"Wouldn't the world be a better place if the prime minister could persuade the president of the United States to delete his Twitter account?" Peter Bone, a Conservative Party member of Parliament, told his colleagues, some of whom want May to rescind her invitation to Trump for a state visit.
The U.K. is committed to fighting "the threat of terrorism and threat of extremism from whatever source it comes," May added.
She emphasized that the relationship with the U.S. remains strong. "Let me be clear about the relationship between the United Kingdom and the United States. This is a long-term special relationship that we have. It's an enduring relationship that is there because it is in both our national interests for that relationship to be there.
"But," she added, "the fact that we work together does not mean that we're afraid to say when we think that the United States has got it wrong … and I'm very clear that retweeting from Britain First was the wrong thing to do."
The press corps in the room applauded.
Asked about a future Trump state visit to the U.K., she said, "An invitation has been extended and accepted. We have yet to set a date."
As the questions kept coming, she told reporters, "I have absolute confidence that members of my Cabinet will not be retweeting material from Britain First."
Her comments followed a fiery urgent-question session in the House of Commons this morning called to discuss Trump's retweets.
Early on Wednesday he retweeted three videos shared by Jayda Fransen, the deputy leader of Britain First. She has been convicted in the U.K. of religiously aggravated harassment and faces additional charges for a speech she gave in Belfast, Northern Ireland.
Known for spreading anti-Muslim propaganda in the U.K. and posting Islamophobic videos, Britain First — a small, fringe group — holds protests and "Christian patrols" through London neighborhoods. The three videos Trump retweeted weren't posted sequentially, meaning he likely scrolled through Fransen's timeline and picked them out.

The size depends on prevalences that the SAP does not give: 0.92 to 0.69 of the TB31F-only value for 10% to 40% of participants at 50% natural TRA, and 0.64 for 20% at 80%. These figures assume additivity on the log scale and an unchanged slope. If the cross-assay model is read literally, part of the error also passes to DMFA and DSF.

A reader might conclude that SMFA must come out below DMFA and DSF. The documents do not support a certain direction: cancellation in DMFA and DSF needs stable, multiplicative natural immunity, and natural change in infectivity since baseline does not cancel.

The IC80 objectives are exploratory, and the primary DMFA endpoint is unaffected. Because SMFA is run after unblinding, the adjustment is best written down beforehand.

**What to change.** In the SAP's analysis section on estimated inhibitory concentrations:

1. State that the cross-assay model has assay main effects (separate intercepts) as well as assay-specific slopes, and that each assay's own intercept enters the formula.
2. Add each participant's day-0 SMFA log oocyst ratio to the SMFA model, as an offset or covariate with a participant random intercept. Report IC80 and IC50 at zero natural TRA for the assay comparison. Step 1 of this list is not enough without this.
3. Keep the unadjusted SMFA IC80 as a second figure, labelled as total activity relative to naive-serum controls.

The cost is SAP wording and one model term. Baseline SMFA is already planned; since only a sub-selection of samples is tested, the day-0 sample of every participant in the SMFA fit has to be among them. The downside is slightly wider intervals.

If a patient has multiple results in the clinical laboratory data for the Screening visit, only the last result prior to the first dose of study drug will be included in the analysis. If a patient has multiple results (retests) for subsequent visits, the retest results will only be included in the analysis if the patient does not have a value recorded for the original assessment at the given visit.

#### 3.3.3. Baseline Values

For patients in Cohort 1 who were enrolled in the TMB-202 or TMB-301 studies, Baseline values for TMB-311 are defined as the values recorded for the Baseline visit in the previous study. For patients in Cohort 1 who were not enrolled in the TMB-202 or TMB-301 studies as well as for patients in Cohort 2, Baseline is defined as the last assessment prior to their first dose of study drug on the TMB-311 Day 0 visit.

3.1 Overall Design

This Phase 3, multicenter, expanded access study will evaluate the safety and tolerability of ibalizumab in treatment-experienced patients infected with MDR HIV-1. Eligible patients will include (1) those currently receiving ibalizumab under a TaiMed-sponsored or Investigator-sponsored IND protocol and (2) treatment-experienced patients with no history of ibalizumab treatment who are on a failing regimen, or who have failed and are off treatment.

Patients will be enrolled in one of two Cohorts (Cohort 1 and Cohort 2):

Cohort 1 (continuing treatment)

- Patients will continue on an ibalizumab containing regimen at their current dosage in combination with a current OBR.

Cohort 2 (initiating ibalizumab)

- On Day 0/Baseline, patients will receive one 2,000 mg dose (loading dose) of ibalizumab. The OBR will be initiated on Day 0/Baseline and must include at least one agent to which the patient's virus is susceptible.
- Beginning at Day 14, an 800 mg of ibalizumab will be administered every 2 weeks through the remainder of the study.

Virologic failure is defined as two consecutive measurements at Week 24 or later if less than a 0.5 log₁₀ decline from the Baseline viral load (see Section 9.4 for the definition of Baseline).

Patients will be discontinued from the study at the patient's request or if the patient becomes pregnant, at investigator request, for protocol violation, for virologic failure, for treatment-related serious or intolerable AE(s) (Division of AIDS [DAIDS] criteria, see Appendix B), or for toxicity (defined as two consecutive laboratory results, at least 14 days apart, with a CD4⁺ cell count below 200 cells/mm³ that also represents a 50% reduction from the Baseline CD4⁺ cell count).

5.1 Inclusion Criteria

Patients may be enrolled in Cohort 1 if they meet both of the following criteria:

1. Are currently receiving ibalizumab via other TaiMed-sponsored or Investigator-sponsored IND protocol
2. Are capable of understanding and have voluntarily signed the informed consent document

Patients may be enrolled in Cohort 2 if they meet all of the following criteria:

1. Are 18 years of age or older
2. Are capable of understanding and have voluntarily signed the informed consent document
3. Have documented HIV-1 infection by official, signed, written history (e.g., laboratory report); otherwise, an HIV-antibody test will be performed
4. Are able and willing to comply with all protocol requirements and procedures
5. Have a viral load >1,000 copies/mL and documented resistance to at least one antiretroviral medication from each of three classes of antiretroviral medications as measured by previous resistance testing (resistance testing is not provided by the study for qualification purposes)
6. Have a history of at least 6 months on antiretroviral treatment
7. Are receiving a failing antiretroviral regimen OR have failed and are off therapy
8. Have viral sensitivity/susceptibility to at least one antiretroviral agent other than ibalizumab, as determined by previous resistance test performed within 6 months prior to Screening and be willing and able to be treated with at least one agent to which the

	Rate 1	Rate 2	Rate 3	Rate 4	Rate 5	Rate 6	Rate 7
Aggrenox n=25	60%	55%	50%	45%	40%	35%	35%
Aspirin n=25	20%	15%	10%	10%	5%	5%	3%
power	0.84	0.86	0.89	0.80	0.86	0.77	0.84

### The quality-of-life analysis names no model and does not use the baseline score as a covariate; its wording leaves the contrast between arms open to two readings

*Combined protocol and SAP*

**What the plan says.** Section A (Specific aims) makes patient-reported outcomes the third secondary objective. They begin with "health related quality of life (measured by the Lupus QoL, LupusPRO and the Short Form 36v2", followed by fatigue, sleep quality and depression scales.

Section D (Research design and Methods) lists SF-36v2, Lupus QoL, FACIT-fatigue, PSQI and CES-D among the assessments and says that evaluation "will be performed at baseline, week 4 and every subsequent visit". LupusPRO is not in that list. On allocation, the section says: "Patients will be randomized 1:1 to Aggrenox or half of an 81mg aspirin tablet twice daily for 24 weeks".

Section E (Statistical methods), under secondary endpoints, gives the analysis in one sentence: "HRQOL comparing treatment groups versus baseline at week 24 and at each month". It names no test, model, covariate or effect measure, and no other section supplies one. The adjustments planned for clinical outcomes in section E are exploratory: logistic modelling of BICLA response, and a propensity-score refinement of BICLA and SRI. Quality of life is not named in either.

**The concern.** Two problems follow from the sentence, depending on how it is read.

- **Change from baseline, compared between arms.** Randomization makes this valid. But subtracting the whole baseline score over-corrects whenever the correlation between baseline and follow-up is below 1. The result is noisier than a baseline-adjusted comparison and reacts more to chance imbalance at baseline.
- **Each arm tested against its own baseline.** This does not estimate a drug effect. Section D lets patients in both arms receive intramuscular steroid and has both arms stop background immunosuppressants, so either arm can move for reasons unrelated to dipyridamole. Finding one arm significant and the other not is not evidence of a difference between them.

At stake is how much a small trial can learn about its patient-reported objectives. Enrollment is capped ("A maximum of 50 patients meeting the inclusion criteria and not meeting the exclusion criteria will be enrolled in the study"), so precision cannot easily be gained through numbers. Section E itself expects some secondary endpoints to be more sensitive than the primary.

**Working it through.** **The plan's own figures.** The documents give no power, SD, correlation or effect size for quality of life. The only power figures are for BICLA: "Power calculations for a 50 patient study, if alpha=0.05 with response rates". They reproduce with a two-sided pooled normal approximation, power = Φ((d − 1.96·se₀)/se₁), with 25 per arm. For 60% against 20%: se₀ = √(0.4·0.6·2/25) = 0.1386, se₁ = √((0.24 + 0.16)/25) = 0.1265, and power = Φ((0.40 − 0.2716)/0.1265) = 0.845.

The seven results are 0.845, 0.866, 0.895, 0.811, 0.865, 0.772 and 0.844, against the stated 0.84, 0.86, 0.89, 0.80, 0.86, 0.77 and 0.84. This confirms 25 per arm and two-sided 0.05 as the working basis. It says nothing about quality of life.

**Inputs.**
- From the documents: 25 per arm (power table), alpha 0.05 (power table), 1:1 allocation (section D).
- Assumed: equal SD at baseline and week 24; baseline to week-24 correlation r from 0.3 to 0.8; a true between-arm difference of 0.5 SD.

He tweeted all three without verifying the content and without providing any commentary or context.
Asked about the videos Wednesday, White House press secretary Sarah Sanders defended Trump, saying, "Whether it's a real video, the threat is real, and that is what the president is talking about. That's what the president is focused on, is dealing with those real threats, and those are real, no matter how you're looking at it."
Across the pond, the backlash was swift. May released a short statement Wednesday saying, "It was wrong for the president to do this."
But Trump doubled down hours later, chastising the United States' closest ally publicly.
He initially used the wrong Twitter handle for May and later deleted the tweet and corrected it. For several minutes, someone by the name of Theresa Scrivener, with six followers and nine tweets, was unwittingly thrust into the spotlight.
May's office struck back this morning. "The prime minister's record, both as prime minister and home secretary, points to her … [focus on terrorism]," her spokesman told ABC News.
He added, "It is clear that over her time as home secretary and as prime minister and in the wake of the tragic events over the summer, the prime minister is fully focused on dealing with extremism," referring to a string of terrorist attacks in the U.K. this year.
"I have previously called on Theresa May to cancel her ill-judged offer of a state visit to President Trump. After his latest incident, it is increasingly clear that any official visit at all from President Trump to Britain would not be welcomed."
Bone, the Conservative member of Parliament who suggested that May get Trump to delete his Twitter account, said, "One of the advantages of having such a special relationship with the United States is when a friend tells you you've done something dreadfully wrong, you tend to listen."
U.K. Home Secretary Amber Rudd responded to Bone, saying, "We all listen more carefully, perhaps, to criticism from our friends than from people who we don't have a relationship with ... It's interesting to note my honorable friend's advice regarding Twitter accounts. I'm sure many of us might share his view."
Rudd echoed May's statement, saying this morning, "President Donald Trump was wrong to retweet videos posted by the far-right group Britain First."
She called the tweets "full of hate" and "wholly unwelcome" but reminded Parliament of the special relationship with the United States.
Labour Party MP David Lammy weighed in to say Trump is "promoting a fascist, racist, extremist hate group" — a view held by the majority of those who took the floor today.
Naz Shah, also a Labour Party MP, said, "No modern American president has promoted inflammatory content of this sort from an extremist organization. Not only has the commander-in-tweet done this, he has defended it, publicly chastising the British prime minister for her comments."